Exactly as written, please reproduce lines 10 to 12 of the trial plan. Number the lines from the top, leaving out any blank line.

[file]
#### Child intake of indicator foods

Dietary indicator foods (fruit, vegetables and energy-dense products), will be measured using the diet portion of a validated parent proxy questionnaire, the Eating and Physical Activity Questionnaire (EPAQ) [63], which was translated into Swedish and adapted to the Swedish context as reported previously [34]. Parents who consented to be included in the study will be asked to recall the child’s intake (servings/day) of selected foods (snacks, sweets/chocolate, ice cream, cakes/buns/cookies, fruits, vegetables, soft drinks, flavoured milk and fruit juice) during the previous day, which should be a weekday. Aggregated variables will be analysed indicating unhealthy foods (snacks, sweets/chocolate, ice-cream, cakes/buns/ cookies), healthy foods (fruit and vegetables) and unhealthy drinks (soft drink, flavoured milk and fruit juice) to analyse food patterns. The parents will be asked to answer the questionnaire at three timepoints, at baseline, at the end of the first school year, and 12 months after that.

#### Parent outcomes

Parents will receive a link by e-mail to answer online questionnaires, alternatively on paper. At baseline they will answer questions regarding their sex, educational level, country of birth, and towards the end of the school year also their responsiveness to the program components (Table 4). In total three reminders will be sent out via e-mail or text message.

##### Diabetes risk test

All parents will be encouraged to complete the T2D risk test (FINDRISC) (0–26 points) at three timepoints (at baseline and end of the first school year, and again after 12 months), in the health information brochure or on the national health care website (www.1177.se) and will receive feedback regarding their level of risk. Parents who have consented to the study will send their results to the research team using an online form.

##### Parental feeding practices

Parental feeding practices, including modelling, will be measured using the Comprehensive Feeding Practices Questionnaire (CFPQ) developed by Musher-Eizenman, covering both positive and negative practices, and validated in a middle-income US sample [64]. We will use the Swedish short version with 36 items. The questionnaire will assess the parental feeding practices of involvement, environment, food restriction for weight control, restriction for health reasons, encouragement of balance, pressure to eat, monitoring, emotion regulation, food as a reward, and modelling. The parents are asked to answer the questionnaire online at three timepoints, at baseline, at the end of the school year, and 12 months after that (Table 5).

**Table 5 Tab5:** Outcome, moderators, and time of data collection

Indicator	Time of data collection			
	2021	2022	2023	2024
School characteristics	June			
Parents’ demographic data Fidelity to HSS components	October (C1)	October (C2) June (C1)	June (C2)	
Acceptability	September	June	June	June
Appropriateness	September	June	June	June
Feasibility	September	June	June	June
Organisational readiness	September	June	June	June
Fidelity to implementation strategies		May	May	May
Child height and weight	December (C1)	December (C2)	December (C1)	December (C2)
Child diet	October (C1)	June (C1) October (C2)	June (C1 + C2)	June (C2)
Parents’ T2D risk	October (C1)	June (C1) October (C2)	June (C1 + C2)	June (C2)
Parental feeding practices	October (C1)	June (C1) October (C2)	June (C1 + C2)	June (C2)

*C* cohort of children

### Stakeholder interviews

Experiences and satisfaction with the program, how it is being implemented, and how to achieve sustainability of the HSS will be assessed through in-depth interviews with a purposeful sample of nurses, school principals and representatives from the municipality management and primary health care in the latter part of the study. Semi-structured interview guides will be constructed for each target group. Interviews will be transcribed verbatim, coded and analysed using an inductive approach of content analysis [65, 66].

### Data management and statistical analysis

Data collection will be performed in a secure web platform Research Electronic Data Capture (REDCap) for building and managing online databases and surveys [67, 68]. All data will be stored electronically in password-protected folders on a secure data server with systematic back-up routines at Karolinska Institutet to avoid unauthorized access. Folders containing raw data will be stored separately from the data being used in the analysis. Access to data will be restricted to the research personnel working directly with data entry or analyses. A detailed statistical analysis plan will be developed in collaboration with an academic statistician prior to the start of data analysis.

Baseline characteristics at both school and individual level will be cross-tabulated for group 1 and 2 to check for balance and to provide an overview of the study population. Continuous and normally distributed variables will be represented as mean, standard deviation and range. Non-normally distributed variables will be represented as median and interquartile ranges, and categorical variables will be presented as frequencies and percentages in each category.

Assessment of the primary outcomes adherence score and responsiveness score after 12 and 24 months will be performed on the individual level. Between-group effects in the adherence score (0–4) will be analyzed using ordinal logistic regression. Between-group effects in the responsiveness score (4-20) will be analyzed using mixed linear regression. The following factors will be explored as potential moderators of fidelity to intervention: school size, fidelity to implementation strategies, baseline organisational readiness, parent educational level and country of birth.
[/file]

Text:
Indicator	Time of data collection			
	2021	2022	2023	2024
School characteristics	June			